Elder Signs, Magick and Alchemy
Having exhausted everything I could find that Lovecraft wrote about the Elder Sign or Elder Signs (and Old Ones' signs), I have come to the conclusion that Lovecraft wrote of three different types of "Elder Signs". The first is a type of gesture of the hand or of the entire body with magical potency from Elder Times. The second is a set of symbols similar to what Lovecraft gave in his letter to Clark Ashton Smith. The third is "like what ye call a swastika naowadays" and related to the second type of sign.
Examples of the first type of sign can be found in many books of occult magic and even popular rock album art.
|The are the signs Aleister Crowley gave for the grades of the occult order A.'.A.'.|
Read more HERE:
|Here are the Beatles making Elder Signs.|
No, the Beatles did not make an error on their semaphore.
You can find Crowley on the cover of Sgt. Pepper's Lonely Hearts Club Band
The second and third type of Elder Sign are related and are of a magical and graphical nature from Elder Times, carved in stone and compared to a swastika, and passed down into medieval Arabic magic and alchemy. Such signs could only exist in fiction, right?
I now place a germ of thought in the mind of the average reader.
In Norse-Heim (Northam/North-Heim or North Home) in Elder days there was a wizard. The wizard sacrificed himself to himself; he hanged himself from a tree for nine days. And there he died. Dead but dreaming, the wizard awoke wailing. With him the wizard brought back the knowledge of the mysteries. Runes we call them. Elder FUThARK to be precise.
The Elder Signs of the NorseIn Elder days great stones were carved with runes, swastikas, dragons, and sea monsters. Carved in stone along with these runes are curious tree-like markings. They are called Tree Runes.
The Elder Signs of the VikingsThe basic cipher was adapted to the Younger Futhark in the Viking Age. I guess we could call the Younger Signs.
|This image was scanned from my personal notes.|
With Somethin’ on ’em Like What Ye Call a Swastika NaowadaysAs soon as I get around to it, I will show how this cipher was used in more creative ways including "flag runes" on runestones which developed into sigils and swastika-like symbols in Icelandic magic.
The Elder Signs of the ArabsIn medieval Baghdad there was a magical place called the House of Wisdom. Many books were written, translated and housed at the House of Wisdom. Books on agriculture, Greek philosophy, medicine, astrology, mathematics, geography, alchemy and other subjects were commissioned and stored there.
A member of the House of Wisdom, Abū ʿAbdallāh Muḥammad ibn Mūsā al-Khwārizm, wrote a popular book on algebra. He also helped introduce the concept of zero and positional numbering systems to the Arab world. Al-Khwarizm's mathematical work would later be translated into Latin and help increase mathematical knowledge in Europe.
In a brief exchange online, an Arab man informed me that it was also Al-Khwarizm who first adapted the tree runes for use in Arabic. This correspondent did not give me a source for this information, but I would love to see it. For reasons that I make clear in a bit, I believe the cipher was already popular among Arabs before Al-Khwarizm's time. Whether Al-Khwarizm ever saw tree runes or not, he is still important in the evolution of the cipher. You will see why in just a little bit.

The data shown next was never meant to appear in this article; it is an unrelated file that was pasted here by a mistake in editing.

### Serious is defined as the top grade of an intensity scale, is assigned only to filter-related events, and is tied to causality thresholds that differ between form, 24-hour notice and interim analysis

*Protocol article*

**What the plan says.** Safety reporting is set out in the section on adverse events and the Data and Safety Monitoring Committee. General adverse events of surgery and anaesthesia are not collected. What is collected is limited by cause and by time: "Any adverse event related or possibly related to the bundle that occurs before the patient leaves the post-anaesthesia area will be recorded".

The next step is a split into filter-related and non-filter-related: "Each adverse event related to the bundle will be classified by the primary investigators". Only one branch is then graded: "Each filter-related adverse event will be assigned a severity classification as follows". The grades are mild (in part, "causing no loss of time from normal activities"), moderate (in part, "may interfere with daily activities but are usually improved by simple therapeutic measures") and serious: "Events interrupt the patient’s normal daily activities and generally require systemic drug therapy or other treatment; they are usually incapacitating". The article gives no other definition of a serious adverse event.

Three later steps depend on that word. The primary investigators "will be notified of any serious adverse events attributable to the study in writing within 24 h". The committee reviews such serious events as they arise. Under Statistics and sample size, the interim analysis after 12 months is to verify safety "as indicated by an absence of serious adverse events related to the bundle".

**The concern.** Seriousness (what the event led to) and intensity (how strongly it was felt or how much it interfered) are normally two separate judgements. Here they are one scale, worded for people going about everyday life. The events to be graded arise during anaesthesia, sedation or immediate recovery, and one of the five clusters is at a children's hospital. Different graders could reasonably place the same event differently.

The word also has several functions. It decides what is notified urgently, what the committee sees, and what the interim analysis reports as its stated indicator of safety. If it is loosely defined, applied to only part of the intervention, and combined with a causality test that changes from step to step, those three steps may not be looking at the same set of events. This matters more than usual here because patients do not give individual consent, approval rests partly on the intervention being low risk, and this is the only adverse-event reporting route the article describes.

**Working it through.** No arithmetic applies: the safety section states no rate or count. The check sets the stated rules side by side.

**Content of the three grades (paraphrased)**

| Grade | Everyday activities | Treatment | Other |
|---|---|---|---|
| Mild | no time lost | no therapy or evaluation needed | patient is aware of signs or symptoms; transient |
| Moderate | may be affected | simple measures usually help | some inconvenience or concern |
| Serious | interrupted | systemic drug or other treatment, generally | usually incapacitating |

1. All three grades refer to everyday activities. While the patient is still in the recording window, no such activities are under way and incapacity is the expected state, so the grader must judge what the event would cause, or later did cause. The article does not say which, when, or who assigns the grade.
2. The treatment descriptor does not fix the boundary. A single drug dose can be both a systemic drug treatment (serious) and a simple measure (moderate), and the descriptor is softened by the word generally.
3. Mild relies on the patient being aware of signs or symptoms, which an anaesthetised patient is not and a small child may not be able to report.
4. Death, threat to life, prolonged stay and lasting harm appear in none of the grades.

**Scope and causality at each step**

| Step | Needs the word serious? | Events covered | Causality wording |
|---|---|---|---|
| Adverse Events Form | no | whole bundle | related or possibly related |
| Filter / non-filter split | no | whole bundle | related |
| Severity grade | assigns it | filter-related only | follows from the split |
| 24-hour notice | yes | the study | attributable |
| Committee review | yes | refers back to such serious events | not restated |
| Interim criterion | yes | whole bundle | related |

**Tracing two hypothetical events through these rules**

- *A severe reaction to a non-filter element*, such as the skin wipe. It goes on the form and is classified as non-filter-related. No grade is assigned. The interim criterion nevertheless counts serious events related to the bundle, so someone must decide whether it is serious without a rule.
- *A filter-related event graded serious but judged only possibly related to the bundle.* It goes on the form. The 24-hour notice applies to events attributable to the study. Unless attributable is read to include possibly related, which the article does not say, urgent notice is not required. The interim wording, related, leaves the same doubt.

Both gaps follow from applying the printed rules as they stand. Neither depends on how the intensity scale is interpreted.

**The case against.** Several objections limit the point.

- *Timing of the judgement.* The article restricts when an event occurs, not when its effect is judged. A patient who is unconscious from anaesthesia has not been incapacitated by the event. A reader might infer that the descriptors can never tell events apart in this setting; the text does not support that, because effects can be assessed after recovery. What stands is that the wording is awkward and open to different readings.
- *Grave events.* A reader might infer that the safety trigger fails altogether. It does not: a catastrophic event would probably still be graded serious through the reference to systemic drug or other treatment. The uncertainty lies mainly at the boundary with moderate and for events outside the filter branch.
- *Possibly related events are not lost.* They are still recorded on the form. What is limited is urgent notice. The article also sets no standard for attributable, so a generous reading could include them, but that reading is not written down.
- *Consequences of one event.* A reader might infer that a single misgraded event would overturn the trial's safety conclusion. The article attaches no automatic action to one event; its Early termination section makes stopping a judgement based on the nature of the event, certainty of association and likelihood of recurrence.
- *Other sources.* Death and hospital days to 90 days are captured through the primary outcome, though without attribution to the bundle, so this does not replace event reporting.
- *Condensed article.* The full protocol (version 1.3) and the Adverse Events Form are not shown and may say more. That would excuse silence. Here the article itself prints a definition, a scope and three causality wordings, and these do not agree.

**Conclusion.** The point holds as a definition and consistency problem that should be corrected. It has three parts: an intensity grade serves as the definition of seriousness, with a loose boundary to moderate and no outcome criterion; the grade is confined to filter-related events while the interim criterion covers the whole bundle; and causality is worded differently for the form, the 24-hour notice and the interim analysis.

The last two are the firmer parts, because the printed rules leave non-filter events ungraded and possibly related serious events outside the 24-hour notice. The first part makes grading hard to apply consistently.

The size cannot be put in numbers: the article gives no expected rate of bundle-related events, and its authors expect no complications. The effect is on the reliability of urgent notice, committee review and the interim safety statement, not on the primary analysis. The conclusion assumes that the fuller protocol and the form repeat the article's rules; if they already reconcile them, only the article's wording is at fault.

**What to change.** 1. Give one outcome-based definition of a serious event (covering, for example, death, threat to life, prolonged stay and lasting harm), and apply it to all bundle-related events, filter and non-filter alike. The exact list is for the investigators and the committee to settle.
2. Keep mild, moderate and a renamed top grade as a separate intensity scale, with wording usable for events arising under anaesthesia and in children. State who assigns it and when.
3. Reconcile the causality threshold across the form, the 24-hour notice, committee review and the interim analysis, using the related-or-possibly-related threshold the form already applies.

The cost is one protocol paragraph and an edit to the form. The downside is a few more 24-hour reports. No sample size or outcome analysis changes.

The works of the Greek philosopher Dioscorides were translated into Arabic and held at the House of Wisdom. Some of the earlier translations might have actually been written in an Arabic version of the Tree Rune cipher.
You might think that's impossible, but before you start composing a scathing e-mail, please have a good look at the work of the 9th century alchemist and member of the House of Wisdom, Ibn Wahshiyya. In his book Ancient Alphabets and Hieroglyphic Characters Explained, Wahshiyya shows that knowledge of languages in Baghdad at the time even extended to dead languages. If you understand the sheer scope of the translations deposited in the House of Wisdom, it becomes easy to see how Arab mystics and alchemists were using ciphers based on rune ciphers and Egyptian hieroglyphs.
If you follow the link to Ibn Wahshiyya's work that I just gave, you should look over some of the ciphers given. Note that the Arabic alphabet is sometimes given in the old abjad order, and sometimes has hijā’ī letter order (read more on Arabic letter order HERE). That is because Al-Khwārizm helped in the introduction of zero and positional numbering systems to the Arab world. It should be noted that he did not originate the system (he got the idea from Indian works). He was not even the first Arab to use zero and a positional numbering system. He DID write the first popular Arab text book on the subject.
Prior to these mathematical revelations, Arabic letters were used as numbers in a unique numbering system. After the concepts of zero and number positions caught on, Arabic letters were grouped by shape and put into a different alphabetical order; forgotten were the old abjad words and their numerical significance. By the time Ibn Wahshiyya recorded the "Alphabet of Dioscorides", the origin of the cipher had already been thoroughly forgotten.